Possibly the best heading I’ve ever written.
Tetris is my favourite timewaster. Minesweeper used to be. So you’ll forgive me for never having time to blog here again now that I’ve discovered Tetrisweeper.
The instructions are in a foreign tongue – but here are the controls.
Shift + click to highlight a mine.
Click to clear squares.
W to rotate.
A to go < - d to go ->
s to go V
Tetris pieces become squares on the minesweeper board.
Ahh. Tetris. If I had a dollar for every minute I spent playing you I would be rich. But alas. All I have is second place on the list of my Facebook friends… there are some people out there who have mad Tetris skillz. And this doco “The Ecstacy of Order” is trying to find the best Tetris player in the world.
I love Tetris. I don’t love boardgames (when I went on camps as a young, single, Christian male I used free time to talk to girls not to hit the cardboard square). But perhaps I’ll change my mind. Because this actually looks kind of fun. A bit like Connect 4. But with greater degrees of difficulty…
From both the US and UK. This is a nice little visualisation using one of my most favourite games in the world to put some financial figures into perspective.
They are coming. Watch out. I make a resolution to stay in high resolution.
Gaming blog Kotaku spoke to a Tetris whiz to find some practical application (other than its documented benefits for your sanity) for the classic block arranging game. Most of them are pretty obvious, and the Simpsons once made a Tetris joke when Homer stuff his car boot full of stuff. But it’s an interesting exercise that you can try out on your parent/spouse next time they tell you you’re wasting your time.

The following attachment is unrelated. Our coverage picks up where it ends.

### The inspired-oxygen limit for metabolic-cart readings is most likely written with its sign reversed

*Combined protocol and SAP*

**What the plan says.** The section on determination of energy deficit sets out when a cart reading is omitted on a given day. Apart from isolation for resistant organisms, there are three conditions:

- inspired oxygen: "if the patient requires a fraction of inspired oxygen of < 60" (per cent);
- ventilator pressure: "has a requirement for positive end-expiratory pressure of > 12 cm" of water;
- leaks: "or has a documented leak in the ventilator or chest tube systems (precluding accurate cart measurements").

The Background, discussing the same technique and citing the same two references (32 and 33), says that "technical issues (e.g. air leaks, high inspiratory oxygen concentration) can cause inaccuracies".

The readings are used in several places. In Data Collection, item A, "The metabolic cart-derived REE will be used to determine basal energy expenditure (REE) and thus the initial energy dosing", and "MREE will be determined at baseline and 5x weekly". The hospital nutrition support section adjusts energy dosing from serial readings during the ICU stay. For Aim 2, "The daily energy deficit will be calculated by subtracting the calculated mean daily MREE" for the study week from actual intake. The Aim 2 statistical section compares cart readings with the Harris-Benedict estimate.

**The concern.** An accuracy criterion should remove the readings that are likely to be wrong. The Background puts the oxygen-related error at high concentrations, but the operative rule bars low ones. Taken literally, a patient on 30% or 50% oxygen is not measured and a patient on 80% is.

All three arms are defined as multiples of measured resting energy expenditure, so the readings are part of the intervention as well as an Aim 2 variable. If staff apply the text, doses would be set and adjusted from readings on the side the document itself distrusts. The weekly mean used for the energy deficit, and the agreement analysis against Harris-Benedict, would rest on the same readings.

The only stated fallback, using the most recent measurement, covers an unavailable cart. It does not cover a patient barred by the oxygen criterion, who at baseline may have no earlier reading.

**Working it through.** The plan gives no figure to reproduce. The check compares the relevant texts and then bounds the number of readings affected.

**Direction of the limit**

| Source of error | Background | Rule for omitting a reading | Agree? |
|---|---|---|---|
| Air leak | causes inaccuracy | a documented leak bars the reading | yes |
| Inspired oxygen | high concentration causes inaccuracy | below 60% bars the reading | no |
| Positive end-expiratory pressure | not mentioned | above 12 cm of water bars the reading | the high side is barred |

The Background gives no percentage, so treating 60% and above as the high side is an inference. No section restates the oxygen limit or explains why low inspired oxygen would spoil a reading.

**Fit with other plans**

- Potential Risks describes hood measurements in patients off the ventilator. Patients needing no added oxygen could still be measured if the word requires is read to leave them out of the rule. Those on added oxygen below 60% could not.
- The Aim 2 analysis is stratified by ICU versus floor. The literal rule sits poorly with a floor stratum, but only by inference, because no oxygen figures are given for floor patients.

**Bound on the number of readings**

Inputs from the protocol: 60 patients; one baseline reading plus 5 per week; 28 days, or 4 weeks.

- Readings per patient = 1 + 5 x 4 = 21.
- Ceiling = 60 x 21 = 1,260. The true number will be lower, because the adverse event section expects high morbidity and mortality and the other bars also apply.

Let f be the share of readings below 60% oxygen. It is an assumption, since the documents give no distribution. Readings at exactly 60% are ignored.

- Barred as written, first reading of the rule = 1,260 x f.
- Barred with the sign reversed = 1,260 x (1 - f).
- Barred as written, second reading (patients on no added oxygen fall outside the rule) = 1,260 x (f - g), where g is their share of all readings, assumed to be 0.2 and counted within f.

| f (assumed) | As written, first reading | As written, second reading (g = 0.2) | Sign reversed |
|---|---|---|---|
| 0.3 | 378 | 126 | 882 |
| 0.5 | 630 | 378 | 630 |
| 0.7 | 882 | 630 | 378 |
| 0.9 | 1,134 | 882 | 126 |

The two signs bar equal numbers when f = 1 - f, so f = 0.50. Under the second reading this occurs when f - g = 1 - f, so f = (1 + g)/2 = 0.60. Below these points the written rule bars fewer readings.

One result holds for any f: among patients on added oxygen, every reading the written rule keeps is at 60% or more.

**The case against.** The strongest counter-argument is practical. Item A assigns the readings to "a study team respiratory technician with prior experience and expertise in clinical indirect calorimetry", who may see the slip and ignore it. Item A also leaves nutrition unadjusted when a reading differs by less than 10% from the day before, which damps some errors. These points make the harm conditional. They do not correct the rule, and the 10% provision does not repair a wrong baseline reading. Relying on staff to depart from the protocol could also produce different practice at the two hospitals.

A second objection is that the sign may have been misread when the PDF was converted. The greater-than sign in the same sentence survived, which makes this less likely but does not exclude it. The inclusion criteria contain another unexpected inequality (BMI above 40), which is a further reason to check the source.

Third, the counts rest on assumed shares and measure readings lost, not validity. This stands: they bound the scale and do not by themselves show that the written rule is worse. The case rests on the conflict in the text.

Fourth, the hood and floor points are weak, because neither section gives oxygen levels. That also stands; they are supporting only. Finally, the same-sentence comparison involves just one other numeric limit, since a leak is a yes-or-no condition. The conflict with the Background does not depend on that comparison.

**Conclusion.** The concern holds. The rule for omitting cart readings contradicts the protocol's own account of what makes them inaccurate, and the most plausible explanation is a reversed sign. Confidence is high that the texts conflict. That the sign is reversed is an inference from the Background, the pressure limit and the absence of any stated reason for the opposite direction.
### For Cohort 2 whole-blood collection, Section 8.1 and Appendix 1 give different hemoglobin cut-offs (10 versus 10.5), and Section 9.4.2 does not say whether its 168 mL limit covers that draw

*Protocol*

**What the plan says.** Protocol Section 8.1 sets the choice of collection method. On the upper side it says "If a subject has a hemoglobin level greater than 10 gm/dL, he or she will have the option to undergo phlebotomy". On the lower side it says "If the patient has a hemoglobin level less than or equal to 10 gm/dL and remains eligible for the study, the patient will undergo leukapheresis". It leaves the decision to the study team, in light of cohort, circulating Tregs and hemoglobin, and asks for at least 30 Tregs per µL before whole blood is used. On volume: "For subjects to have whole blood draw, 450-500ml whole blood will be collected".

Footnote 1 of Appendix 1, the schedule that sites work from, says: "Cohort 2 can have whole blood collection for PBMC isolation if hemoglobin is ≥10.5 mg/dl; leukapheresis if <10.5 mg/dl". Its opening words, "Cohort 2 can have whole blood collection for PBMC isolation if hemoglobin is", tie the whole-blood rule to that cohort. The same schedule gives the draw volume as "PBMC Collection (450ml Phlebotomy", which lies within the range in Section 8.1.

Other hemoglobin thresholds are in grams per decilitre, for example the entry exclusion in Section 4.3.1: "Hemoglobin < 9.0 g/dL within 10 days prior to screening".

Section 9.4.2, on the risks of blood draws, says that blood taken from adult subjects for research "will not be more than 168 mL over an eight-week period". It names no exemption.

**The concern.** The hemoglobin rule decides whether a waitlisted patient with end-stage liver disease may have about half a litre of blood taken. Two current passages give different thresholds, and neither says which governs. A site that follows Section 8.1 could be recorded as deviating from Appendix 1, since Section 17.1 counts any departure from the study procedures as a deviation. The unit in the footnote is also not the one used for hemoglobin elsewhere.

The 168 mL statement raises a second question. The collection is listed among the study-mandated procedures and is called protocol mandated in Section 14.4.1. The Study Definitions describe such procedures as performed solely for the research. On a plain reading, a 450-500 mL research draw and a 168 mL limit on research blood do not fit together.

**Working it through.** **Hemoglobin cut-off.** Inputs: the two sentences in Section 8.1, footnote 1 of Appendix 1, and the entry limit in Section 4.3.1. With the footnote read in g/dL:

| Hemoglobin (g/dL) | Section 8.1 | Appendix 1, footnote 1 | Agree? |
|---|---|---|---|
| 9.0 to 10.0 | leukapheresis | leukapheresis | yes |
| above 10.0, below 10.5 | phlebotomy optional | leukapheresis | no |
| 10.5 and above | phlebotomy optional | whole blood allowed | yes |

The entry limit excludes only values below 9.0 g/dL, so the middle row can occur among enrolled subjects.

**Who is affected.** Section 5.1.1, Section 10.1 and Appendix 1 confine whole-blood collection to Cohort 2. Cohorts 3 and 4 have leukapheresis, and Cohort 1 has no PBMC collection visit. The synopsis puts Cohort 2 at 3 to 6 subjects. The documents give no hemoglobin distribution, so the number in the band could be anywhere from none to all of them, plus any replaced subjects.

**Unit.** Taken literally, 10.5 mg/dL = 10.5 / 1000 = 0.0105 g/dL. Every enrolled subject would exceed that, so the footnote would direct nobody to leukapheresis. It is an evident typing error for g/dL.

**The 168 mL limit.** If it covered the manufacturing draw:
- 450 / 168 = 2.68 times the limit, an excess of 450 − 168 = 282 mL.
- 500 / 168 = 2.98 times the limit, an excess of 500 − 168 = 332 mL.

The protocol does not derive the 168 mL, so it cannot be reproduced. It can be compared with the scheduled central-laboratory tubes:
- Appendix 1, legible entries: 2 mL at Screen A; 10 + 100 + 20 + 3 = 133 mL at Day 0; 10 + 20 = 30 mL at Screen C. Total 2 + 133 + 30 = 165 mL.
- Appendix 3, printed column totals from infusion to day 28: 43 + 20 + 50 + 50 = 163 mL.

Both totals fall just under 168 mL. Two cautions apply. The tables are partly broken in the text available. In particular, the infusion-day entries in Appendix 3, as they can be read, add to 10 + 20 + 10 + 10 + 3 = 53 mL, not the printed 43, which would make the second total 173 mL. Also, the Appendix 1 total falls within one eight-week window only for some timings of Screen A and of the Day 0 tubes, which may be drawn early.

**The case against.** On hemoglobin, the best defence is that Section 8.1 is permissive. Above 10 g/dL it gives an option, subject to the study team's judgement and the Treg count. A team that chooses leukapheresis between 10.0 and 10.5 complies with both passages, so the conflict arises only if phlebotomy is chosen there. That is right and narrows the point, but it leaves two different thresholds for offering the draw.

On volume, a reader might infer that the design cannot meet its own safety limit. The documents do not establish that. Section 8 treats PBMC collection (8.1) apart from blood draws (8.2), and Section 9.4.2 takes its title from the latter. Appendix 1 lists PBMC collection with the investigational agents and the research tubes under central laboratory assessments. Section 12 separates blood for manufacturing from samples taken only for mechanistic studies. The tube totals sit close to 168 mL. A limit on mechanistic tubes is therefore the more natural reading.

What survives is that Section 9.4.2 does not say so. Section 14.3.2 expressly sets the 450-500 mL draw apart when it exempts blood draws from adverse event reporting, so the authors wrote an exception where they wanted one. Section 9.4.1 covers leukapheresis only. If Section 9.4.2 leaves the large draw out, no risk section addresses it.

Image Credit: Kotaku
Here are the tips.
- Take a glimpse at your next pieces (moving boxes in this case) to determine the best placement positions.
- If you have a box that doesn’t fit neatly, hold onto it and un-hold it when it won’t mess everything up.
- Stack as flat as possible. The even field will save you reaction time and give you more stacking options.
- Avoid creating unnecessary gaps to maximize space usage.
- Leave an empty column open for your long boxes, and if you don’t have any long boxes buy some.
- Don’t waste your long boxes! (Don’t use ’em until you need ’em to fit a space)
- Multiplayer will help you reach a faster time, so have some friends and family help you out.
To me, this Tetris love letter is a little bit unclear.
It could be interpreted as: “Your love is like a row of blocks that I am going to clear” or “I am going to claim you and remove any traces of your former identity.”
But I like the sentiment.
All games actually come from the same place. Did you know that? Don’t believe me? Here’s the shirt to prove it.
If you’ve watched the pros (like my wife) play Tetris you’ll know that it’s a legitimate sport. It involves rapid movements, coordination, and a developed skill set.
This real life version doesn’t. But because you’re using your whole arms and not just your fingers it’s likely you’ll burn more calories.
This is almost ten minutes of the thing in action. Seems pretty lame. I didn’t watch it.
Thanks to commenter Michelle I now know that Tetris Hell is a real place. I’ve been there, and I’m not going back.
Jesus is the answer to the problem that is Tetris Hell.
You know what happens when you get stuck doing essays for a couple of days and leave blogging stuff in your queue. Other people post what would typically be prime fodder for your own blog. Everybody has already seen this XKCD strip… but I don’t care.